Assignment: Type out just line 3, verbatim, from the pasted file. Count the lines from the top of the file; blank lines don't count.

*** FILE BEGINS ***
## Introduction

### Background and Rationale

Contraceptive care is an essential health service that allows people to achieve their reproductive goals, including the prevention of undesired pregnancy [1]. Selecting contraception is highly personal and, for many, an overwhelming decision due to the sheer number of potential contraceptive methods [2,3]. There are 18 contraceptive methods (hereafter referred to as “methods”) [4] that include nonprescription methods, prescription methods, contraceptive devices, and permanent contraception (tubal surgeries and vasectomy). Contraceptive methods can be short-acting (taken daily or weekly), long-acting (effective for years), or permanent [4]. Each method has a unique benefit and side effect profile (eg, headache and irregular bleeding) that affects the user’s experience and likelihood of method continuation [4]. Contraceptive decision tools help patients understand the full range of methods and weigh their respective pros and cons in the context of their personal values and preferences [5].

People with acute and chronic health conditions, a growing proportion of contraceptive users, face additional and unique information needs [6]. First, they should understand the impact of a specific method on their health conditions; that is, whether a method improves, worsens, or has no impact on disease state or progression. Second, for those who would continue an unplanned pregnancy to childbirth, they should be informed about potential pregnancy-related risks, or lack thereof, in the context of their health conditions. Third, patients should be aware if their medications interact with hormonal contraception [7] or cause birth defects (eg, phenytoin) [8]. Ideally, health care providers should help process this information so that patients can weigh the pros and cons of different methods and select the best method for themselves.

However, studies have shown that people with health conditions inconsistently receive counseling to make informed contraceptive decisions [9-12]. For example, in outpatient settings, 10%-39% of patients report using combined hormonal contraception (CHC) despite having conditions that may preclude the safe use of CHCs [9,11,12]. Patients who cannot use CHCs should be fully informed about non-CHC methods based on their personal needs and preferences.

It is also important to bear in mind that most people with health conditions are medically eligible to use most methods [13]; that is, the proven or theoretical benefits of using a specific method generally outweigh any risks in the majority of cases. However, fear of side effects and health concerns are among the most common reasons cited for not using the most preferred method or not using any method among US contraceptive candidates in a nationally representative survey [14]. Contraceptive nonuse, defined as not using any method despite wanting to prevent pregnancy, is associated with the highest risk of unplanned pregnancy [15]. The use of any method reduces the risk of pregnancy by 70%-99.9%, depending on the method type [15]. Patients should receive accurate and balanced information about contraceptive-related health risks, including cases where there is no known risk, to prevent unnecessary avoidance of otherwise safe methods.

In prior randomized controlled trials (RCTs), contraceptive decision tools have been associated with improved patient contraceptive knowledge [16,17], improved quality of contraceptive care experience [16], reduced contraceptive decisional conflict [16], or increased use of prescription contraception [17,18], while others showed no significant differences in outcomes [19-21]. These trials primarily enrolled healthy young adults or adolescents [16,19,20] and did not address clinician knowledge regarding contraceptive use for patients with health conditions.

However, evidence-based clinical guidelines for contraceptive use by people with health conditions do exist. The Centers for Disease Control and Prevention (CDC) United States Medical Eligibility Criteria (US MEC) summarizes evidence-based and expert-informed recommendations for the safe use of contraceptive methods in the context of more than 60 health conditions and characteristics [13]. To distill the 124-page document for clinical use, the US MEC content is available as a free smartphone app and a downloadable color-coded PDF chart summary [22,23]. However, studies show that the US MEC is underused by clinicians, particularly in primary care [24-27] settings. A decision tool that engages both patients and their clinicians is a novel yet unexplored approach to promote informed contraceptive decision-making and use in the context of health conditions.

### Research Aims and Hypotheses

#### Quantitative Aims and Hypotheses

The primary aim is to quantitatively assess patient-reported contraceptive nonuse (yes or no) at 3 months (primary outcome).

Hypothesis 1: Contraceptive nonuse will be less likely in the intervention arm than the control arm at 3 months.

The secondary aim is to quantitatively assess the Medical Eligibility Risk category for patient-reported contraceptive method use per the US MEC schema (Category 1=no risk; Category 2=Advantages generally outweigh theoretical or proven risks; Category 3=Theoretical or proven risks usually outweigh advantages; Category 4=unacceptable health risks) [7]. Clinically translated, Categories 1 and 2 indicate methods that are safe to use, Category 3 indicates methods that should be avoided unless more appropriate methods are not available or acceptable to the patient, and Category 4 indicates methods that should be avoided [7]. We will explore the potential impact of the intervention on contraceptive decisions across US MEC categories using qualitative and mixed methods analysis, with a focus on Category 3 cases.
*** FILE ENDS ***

Contraceptive care is an essential health service that allows people to achieve their reproductive goals, including the prevention of undesired pregnancy [1]. Selecting contraception is highly personal and, for many, an overwhelming decision due to the sheer number of potential contraceptive methods [2,3]. There are 18 contraceptive methods (hereafter referred to as “methods”) [4] that include nonprescription methods, prescription methods, contraceptive devices, and permanent contraception (tubal surgeries and vasectomy). Contraceptive methods can be short-acting (taken daily or weekly), long-acting (effective for years), or permanent [4]. Each method has a unique benefit and side effect profile (eg, headache and irregular bleeding) that affects the user’s experience and likelihood of method continuation [4]. Contraceptive decision tools help patients understand the full range of methods and weigh their respective pros and cons in the context of their personal values and preferences [5].